The sharing economy has grown so much that you can now rent out your belongings. Fat Lama, a website described as “the Airbnb for stuff”, launched last year in London and has recently expanded to cover the UK.
The idea is that you can make your belongings earn their keep when they aren’t being used, or rent out useful but rarely used things to avoid having to buy them. Why keep a pasta, bread or ice-cream maker crammed in your cupboard when you can rent one from someone else?
In the future people won’t own anything — appliances, clothes and cars will be rented
As well as kitchen equipment, you can find ski outfits, wedding dresses, marquees, DJ equipment, film projectors, Prada handbags and Christian Louboutin shoes listed on the site.
Owning stuff is passé, according to Trip Adler, the founder of Scribd, an online book and magazine subscription service. He told The Sunday Times last month: “As a futurist, I’m of the mindset that you won’t really buy anything, and that’s kind of how the world will work.”
Ida Auken, a Danish MP, has also suggested that in the future people won’t own things — appliances, clothes, cars and homes will be rented when they are needed.
There are two types of business feeding into the trend for buying less stuff and making the most money out of the things that you have: subscription services such as Scribd, Spotify (bye-bye CDs) and Netflix (farewell DVDs), which allow you to rent things digitally; and sharing sites such as Just Park, which allows you to rent out your driveway, Love Home Swap, which lets you swap your home for someone else’s when you fancy a cheap holiday, and Airbnb, which means you can make money from your house or spare room.
PWC, the accountancy and consultancy, predicts that the main sharing economy sectors could experience a 20-fold increase in revenue, from £7 billion to £140 billion, by 2025.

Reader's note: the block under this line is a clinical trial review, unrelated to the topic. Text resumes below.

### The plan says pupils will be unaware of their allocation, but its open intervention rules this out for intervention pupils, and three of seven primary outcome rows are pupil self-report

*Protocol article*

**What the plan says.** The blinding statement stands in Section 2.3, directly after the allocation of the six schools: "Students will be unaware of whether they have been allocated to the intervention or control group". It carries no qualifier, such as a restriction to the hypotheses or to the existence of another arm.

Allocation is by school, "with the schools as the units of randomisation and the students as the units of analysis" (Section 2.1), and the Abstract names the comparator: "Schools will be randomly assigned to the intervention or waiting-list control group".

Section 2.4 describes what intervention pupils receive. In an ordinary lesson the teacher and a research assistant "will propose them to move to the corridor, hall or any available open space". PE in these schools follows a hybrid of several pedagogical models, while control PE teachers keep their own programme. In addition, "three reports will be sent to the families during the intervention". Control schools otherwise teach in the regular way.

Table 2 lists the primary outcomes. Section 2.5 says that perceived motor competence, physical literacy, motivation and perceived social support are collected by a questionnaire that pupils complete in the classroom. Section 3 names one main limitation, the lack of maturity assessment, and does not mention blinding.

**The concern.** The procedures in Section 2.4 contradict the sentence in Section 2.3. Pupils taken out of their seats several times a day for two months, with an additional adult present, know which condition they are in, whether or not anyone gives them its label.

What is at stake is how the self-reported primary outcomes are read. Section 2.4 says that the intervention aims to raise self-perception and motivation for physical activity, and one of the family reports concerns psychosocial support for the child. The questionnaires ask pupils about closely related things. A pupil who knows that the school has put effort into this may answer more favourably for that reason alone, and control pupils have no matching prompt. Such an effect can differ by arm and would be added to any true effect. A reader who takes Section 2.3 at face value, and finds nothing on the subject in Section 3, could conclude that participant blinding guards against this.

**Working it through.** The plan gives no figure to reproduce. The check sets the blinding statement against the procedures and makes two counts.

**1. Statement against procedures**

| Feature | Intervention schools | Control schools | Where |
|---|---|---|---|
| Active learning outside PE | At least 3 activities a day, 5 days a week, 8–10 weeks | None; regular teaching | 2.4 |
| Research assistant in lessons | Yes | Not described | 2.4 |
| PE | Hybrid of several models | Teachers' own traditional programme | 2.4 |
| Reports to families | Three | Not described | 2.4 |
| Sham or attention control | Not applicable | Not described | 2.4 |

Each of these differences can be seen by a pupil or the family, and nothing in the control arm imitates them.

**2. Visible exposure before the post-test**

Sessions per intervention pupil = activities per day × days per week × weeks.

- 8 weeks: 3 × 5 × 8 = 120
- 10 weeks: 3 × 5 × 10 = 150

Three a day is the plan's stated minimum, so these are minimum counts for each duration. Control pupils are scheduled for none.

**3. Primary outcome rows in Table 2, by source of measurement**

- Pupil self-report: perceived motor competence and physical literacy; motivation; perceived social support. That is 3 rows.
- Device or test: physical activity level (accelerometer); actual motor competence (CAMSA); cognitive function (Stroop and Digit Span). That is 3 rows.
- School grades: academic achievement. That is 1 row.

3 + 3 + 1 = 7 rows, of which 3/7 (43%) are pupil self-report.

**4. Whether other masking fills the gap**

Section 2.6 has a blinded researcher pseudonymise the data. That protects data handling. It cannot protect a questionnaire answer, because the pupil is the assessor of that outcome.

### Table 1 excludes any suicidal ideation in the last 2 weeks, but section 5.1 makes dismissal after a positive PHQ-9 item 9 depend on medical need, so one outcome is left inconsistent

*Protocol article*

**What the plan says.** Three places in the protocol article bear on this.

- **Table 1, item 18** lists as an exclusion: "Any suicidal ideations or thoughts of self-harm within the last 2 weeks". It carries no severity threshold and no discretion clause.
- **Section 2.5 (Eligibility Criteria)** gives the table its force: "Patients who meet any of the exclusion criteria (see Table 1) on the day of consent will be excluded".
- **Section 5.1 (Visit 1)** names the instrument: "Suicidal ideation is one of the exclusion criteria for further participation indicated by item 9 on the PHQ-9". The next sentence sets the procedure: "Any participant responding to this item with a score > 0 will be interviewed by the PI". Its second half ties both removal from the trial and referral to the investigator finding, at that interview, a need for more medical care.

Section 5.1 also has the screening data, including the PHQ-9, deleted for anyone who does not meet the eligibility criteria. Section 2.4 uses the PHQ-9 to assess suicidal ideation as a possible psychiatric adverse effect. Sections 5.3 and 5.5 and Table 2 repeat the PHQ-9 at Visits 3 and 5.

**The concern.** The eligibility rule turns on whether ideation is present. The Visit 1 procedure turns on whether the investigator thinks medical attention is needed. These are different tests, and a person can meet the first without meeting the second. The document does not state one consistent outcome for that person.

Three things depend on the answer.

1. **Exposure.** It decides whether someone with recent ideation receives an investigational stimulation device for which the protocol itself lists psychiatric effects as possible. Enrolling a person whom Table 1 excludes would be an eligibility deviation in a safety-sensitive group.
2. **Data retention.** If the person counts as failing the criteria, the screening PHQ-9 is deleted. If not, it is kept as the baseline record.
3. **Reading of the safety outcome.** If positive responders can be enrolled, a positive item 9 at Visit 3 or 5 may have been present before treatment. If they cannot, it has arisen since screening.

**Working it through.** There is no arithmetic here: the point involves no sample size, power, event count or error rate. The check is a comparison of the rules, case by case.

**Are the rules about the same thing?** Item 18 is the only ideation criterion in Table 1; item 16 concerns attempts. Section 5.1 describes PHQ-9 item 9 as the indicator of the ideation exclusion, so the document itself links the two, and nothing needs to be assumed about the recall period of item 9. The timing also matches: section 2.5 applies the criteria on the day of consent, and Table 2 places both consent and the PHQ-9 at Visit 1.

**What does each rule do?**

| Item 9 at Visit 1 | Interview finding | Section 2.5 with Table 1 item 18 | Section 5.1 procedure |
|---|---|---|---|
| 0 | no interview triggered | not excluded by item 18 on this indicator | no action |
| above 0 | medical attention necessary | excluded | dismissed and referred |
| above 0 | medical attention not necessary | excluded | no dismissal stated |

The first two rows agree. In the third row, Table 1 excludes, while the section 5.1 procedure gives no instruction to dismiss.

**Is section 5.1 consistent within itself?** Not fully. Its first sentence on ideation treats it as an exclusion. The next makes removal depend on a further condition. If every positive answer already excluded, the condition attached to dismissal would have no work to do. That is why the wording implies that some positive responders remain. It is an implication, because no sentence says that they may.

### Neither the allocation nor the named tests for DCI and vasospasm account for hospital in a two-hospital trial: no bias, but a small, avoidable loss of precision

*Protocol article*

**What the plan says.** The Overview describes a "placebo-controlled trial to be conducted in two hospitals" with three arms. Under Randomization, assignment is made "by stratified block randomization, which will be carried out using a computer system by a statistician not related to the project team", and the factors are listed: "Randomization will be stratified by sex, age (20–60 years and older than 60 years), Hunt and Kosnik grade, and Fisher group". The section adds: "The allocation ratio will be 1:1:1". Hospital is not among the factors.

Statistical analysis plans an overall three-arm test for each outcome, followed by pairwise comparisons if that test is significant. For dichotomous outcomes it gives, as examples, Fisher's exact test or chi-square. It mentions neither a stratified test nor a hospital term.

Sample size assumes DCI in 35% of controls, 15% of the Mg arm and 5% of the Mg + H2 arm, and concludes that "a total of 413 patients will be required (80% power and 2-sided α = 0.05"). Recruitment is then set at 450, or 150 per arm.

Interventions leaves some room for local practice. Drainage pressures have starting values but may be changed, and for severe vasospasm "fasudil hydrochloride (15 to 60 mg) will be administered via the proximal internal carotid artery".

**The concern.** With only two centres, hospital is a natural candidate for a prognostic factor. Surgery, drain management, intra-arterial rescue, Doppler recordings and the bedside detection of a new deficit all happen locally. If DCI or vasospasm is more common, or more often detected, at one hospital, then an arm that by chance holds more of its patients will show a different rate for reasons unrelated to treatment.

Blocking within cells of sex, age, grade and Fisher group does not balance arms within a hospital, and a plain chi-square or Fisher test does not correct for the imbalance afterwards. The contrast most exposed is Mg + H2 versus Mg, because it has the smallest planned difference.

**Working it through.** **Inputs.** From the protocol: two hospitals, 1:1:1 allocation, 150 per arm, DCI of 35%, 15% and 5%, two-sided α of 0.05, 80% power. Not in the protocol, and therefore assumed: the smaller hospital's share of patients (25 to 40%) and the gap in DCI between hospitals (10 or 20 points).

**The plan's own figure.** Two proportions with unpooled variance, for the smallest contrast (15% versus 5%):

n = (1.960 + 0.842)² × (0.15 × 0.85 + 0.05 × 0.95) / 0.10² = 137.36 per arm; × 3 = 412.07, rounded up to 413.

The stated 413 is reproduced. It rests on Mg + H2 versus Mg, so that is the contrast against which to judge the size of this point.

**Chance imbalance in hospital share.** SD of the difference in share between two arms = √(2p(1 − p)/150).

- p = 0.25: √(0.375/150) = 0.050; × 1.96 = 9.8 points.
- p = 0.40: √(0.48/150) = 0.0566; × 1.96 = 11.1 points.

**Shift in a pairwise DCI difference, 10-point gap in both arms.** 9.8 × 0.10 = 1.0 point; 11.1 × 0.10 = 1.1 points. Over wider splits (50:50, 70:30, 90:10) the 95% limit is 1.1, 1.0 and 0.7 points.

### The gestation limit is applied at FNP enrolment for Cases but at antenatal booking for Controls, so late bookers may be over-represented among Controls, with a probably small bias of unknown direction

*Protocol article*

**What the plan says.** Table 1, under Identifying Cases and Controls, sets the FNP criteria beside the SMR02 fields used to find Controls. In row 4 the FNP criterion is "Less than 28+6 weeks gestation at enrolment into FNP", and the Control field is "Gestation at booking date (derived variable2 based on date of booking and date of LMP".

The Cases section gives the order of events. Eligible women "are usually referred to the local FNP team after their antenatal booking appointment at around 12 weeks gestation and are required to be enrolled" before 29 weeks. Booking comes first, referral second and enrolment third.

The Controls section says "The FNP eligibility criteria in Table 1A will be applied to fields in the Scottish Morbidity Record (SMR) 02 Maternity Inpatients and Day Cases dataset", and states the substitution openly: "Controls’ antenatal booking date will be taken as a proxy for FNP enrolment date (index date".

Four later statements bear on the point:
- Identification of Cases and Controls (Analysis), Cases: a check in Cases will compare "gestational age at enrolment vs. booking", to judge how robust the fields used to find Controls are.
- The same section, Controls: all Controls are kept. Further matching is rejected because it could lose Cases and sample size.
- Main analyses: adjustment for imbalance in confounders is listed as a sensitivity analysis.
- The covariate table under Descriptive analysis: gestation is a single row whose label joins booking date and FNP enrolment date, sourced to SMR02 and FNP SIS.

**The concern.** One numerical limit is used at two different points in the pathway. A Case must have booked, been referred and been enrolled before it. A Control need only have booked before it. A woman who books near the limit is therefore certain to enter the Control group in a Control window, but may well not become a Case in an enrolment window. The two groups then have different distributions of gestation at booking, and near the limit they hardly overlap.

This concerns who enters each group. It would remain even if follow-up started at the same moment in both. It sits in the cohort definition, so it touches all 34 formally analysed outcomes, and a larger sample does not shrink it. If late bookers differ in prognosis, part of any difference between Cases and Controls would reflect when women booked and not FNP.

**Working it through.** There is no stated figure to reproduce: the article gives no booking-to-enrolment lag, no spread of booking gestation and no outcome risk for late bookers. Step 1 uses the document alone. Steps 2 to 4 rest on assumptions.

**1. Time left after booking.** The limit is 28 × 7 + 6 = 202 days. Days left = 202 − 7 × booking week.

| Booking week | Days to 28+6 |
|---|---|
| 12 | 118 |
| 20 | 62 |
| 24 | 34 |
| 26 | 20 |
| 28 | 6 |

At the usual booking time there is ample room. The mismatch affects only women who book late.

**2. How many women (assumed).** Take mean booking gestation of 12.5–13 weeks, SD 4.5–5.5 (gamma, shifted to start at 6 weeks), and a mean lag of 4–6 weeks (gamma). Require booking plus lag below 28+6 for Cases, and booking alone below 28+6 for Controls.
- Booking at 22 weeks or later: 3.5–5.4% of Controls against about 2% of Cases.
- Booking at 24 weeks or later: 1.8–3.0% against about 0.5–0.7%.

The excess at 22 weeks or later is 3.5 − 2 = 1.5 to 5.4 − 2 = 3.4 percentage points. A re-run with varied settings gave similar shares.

Fat Lama allows you to hire out anything worth up to £25,000 and charges 30 per cent of the hire fee — 15 per cent paid by you and 15 per cent by the borrower. The item is covered by insurance and renters are assessed using an algorithm that calculates risk, with 3 per cent of prospective users refused access.
Chaz Englander, 25, is one of the three co-founders who came up with the idea for Fat Lama when they were renovating a co-working space in east London.
Needing to use basic, but expensive tools such as vacuum cleaners and ladders, they ended up buying many things they would need only once and then have to sell them because there was nowhere to put them. “We knew there had to be a ladder not 100 yards from us, but we couldn’t access it,” says Mr Englander. At the same time they were borrowing furniture from another company that couldn’t afford to store it.
The site may be in its infancy, but it has big backers: a US company that invested in Airbnb is investing in Fat Lama and the start-up has just soft-launched in New York and San Francisco, with a few hundred people registered. It is launching its UK app in two weeks.
Self-employed DJs, graphic artists, photographers and film-makers are adding an extra revenue stream by hiring out their equipment. Those starting out in their career, meanwhile, are benefiting from hiring these items more cheaply.
Some people are making enough money from renting out equipment that it is becoming their full-time job, says Mr Englander, or they are earning enough to scale back on their main jobs.
The fact that some renters are making a decent return is “a real turning point for the platform”, he says.
“We have lots of people earning £600 to £700 a month. It’s about taking an unmonetised asset and making it monetised. We describe it as free money. There are people doing things that they couldn’t afford before and having a lot more time off work and focusing on hobbies and cool stuff.”
‘I’ve borrowed camera lenses’
Benoit Berthe, a 28-year-old animation film-maker, first came across Fat Lama in May when he was looking to rent a video projector from a professional hire company. Instead, he found out about the site and realised he could hire it for a tenth of the price.
“Since then I’ve also borrowed camera lenses and a Hallowe’en costume. And I’ve lent my professional camera, my triathalon wetsuits and some lenses. I’ve met some friendly people and stayed in touch with some of them. I choose to use the site because it’s cheaper and far better for the environment.”